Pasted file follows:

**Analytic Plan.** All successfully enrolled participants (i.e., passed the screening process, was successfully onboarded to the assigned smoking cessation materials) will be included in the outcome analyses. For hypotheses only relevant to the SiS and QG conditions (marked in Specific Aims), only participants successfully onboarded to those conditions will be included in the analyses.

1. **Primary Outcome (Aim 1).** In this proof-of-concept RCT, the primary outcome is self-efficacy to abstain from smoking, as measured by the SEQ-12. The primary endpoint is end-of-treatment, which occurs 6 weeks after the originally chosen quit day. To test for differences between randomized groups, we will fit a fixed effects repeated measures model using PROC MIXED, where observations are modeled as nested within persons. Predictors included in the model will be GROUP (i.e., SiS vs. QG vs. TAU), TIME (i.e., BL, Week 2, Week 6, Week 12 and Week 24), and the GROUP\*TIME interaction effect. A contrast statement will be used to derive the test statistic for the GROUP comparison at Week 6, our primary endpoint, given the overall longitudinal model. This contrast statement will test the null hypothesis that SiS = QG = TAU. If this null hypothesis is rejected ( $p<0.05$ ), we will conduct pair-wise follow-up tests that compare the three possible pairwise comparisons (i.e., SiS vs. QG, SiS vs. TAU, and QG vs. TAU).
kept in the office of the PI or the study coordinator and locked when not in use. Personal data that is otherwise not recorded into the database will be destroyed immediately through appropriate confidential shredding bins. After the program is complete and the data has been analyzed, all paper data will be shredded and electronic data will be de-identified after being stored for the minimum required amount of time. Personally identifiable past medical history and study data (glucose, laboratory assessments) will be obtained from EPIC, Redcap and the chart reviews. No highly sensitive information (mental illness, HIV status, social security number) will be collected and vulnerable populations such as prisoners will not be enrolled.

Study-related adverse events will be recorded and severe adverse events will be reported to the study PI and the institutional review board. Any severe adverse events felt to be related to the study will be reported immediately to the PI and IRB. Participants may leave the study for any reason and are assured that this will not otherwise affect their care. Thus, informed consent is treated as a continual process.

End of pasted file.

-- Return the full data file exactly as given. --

**Analytic Plan.** All successfully enrolled participants (i.e., passed the screening process, was successfully onboarded to the assigned smoking cessation materials) will be included in the outcome analyses. For hypotheses only relevant to the SiS and QG conditions (marked in Specific Aims), only participants successfully onboarded to those conditions will be included in the analyses.

1. **Primary Outcome (Aim 1).** In this proof-of-concept RCT, the primary outcome is self-efficacy to abstain from smoking, as measured by the SEQ-12. The primary endpoint is end-of-treatment, which occurs 6 weeks after the originally chosen quit day. To test for differences between randomized groups, we will fit a fixed effects repeated measures model using PROC MIXED, where observations are modeled as nested within persons. Predictors included in the model will be GROUP (i.e., SiS vs. QG vs. TAU), TIME (i.e., BL, Week 2, Week 6, Week 12 and Week 24), and the GROUP\*TIME interaction effect. A contrast statement will be used to derive the test statistic for the GROUP comparison at Week 6, our primary endpoint, given the overall longitudinal model. This contrast statement will test the null hypothesis that SiS = QG = TAU. If this null hypothesis is rejected ( $p<0.05$ ), we will conduct pair-wise follow-up tests that compare the three possible pairwise comparisons (i.e., SiS vs. QG, SiS vs. TAU, and QG vs. TAU).
kept in the office of the PI or the study coordinator and locked when not in use. Personal data that is otherwise not recorded into the database will be destroyed immediately through appropriate confidential shredding bins. After the program is complete and the data has been analyzed, all paper data will be shredded and electronic data will be de-identified after being stored for the minimum required amount of time. Personally identifiable past medical history and study data (glucose, laboratory assessments) will be obtained from EPIC, Redcap and the chart reviews. No highly sensitive information (mental illness, HIV status, social security number) will be collected and vulnerable populations such as prisoners will not be enrolled.

Study-related adverse events will be recorded and severe adverse events will be reported to the study PI and the institutional review board. Any severe adverse events felt to be related to the study will be reported immediately to the PI and IRB. Participants may leave the study for any reason and are assured that this will not otherwise affect their care. Thus, informed consent is treated as a continual process.